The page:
Pakistan to start clearing dues of Chinese power projects from next week: Report
Pakistan has announced that it will start making payments to the independent power producers (IPPs) set up under the China-Pakistan Economic Corridor from next week, local media reported on Saturday.
Pakistan has announced that it will start making payments to the independent power producers (IPPs) set up under the China-Pakistan Economic Corridor from next week, local media reported on Saturday. Dawn newspaper reported that the government also set a schedule for regular monthly payments for a full fiscal year to the satisfaction of Chinese investors.
The Central Power Purchasing Agency (CPPA) of Pakistan owes around PKR260 billion to Chinese IPPs on account of power purchases, according to the publication. Chinese companies were given assurance that the issue of revolving accounts, pending for years will be resolved soon. During a meeting of all stakeholders and chief executives of Chinese IPPs, Finance Minister Ismail assured the investors that CPEC was a flagship project of friendship between Pakistan and China and expressed the resolve of the present government to provide all kinds of facilities to Chinese investors and promised to address their concerns immediately, Dawn reported.
Chinese investment under Belt and Road Initiative (BRI) across the world is causing alarm among the beneficiaries, as China's debt-diplomacy only reaps profits to Beijing while countries are pushed towards an economic crisis. China's belt and road initiative, which was launched in 2013 with an audacious plan to harness the juggernaut of the Chinese economy to the goal of Asian economic development, is on the verge of crisis as BRI has become a burden for Beijing rather than a benefit.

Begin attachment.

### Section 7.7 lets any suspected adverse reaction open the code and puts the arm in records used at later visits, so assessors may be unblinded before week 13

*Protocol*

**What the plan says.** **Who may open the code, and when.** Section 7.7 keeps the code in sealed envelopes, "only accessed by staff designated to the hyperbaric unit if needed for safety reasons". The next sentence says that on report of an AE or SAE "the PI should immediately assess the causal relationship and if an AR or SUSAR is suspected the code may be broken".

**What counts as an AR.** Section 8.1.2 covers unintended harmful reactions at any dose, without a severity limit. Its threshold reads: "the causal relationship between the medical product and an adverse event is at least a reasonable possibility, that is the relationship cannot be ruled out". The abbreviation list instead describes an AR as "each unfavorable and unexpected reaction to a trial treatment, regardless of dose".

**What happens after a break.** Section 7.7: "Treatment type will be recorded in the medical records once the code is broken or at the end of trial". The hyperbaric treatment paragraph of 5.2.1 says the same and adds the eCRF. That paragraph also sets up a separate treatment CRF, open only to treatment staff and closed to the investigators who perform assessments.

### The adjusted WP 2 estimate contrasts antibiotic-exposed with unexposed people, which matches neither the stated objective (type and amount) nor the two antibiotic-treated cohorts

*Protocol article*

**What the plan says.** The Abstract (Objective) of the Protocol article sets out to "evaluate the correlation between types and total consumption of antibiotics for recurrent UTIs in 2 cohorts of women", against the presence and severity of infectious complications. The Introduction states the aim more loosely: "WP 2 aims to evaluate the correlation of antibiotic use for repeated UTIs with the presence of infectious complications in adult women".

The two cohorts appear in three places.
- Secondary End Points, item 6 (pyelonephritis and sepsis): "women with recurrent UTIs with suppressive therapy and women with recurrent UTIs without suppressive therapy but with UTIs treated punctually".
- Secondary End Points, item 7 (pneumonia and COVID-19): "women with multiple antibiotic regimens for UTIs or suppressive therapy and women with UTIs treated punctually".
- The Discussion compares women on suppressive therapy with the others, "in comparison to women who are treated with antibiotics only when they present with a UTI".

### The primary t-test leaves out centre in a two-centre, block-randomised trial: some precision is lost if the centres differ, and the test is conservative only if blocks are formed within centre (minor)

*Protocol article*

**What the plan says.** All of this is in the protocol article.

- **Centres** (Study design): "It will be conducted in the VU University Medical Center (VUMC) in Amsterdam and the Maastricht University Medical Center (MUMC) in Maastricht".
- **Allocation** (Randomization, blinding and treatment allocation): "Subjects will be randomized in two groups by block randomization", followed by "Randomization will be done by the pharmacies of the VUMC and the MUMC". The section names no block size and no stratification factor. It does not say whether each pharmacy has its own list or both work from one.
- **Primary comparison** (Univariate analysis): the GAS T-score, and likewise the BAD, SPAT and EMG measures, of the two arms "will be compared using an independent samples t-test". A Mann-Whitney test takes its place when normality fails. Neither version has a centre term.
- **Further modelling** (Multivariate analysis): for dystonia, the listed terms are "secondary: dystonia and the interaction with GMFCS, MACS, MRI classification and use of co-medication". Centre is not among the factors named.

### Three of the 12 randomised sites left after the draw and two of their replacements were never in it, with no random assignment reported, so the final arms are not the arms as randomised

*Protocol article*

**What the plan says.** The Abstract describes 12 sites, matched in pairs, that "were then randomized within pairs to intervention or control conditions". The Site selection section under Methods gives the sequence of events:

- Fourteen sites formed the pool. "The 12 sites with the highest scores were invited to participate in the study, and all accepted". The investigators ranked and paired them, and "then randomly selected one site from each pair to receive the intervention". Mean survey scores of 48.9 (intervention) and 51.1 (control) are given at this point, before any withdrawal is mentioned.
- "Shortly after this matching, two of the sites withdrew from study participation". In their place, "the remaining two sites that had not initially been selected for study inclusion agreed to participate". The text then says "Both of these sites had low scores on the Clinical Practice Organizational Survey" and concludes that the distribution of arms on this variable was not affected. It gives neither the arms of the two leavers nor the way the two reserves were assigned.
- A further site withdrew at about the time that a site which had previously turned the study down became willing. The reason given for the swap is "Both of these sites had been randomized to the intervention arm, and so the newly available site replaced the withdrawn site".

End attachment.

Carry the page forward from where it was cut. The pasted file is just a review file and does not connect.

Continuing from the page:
Nine years ago, China chose Pakistan's Gwadar as the launch pad and presented it as Beijing's commercial window onto the Indian Ocean, a hub for regional integration under the Belt and Road Initiative but still many projects have either failed to get off the ground or produced mixed to poor results, Nikkei Asia reported. First announced in a speech by Chinese President Xi Jinping in 2013 as the "Silk Road," the BRI was fleshed out in April 2015 with the announcement of the China-Pakistan Economic Corridor (CPEC), stretching from Gwadar to the Chinese city of Kashgar, in Xinjiang.
The CPEC showcased the China-Pakistan "all-weather friendship" with USD 46 billion in pledged funds that have since grown to USD 50 billion. It was to be the backbone of the now renamed Belt and Road Initiative. (ANI)
(This story has not been edited by Devdiscourse staff and is auto-generated from a syndicated feed.)